One of the most important attributes of safety testing is ongoing coverage and monitoring. Manual audits and safety tests can only cover a certain area.

Therefore, to assess the security of an application, an automatic scanner must be able to accurately interpret that application.

Security Testing Software (IT)

In summary as explained, above, there are two main approaches to application security testing.

A black box security testing methodology, (DAST) in which an application is tested from the outside.

The other end of the spectrum is the SAST safety test, which is a white box test methodology, that examines the application from within, looking in its source code for conditions that indicate that a security vulnerability might exist.

The fusion of these two approaches is called, IAST testing or gray-box testing.

Which are available, for example, in software such as Acunetix, thanks to their AcuSensor technology, one of the first application security solutions to use this methodology.

Acunetix comes equipped with a suite of application security tools designed to continuously automate and monitor processes to help you identify security vulnerabilities in the early stages of the software development lifecycle.

Acunetix AcuSensor

AcuSensor is activated, by installing a sensor in the backend of the application.

The sensor then transmits real-time information about the executed code to the scanner. This also includes hidden entries, hidden files, and configuration information that the scanner could not obtain using a black-box methodology.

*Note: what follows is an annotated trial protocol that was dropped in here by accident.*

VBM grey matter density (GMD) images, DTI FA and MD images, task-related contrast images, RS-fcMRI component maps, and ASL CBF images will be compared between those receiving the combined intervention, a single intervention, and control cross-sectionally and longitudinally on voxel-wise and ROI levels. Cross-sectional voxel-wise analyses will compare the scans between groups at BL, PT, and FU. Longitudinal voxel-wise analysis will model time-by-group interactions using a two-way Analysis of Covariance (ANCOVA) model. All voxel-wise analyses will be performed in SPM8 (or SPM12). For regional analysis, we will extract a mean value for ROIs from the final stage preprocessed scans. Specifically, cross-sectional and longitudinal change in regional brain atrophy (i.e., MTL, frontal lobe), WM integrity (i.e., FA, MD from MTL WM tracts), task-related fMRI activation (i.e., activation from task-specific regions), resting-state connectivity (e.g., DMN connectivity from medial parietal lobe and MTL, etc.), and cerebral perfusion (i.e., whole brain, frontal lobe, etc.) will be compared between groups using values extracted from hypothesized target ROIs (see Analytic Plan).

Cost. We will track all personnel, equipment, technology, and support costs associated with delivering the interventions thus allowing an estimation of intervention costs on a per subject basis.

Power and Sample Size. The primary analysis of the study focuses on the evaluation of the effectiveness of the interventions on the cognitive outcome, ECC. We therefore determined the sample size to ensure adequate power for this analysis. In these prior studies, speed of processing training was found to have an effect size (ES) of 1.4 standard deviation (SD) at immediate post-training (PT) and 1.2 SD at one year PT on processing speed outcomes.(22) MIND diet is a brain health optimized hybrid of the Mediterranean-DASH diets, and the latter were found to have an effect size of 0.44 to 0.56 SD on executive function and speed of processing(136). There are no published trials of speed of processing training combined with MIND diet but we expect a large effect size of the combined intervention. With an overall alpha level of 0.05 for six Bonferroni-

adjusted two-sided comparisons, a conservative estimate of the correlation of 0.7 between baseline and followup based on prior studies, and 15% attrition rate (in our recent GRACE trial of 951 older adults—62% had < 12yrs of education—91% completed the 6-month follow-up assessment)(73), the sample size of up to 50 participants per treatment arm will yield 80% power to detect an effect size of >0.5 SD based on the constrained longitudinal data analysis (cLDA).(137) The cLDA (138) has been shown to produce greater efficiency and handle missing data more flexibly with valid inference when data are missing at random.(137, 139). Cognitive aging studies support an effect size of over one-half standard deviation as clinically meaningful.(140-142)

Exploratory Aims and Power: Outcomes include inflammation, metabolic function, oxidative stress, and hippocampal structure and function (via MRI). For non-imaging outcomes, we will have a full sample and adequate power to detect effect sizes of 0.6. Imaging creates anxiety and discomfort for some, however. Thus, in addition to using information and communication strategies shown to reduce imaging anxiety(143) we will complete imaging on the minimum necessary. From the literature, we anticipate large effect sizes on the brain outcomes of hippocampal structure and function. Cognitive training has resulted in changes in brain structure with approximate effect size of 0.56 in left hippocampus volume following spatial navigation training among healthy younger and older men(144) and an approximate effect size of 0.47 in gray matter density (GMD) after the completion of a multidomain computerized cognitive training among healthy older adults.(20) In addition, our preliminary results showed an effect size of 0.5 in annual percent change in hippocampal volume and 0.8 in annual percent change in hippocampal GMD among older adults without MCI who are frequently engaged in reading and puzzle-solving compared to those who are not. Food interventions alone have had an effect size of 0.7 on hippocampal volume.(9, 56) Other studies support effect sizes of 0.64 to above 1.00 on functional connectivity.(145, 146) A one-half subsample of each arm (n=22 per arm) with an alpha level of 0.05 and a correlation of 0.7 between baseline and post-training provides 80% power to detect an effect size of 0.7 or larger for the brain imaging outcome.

Acunetix AcuSensor can detect the following types of security vulnerability in IT systems: SQL Injection, Code Injection, CRLF Injection, Directory Break, Arbitrary File Creation/Deletion, Email Header Injection, File Upload, File Inclusion, Manipulation File, PHP Code Injection, and PHP Super Globals Overwrite.

Finally, if you need expert advice to find the best software solution that ensures the security of your company’s IT and security systems, don’t hesitate to contact us to provide you with the best possible support.

In GB Advisors we have everything you need to help you understand all aspects of application security. We offer comprehensive solutions to protect your networks from all kinds of vulnerabilities.

Contact us now! We have for your high-tech tools and free advice with incredible discounts.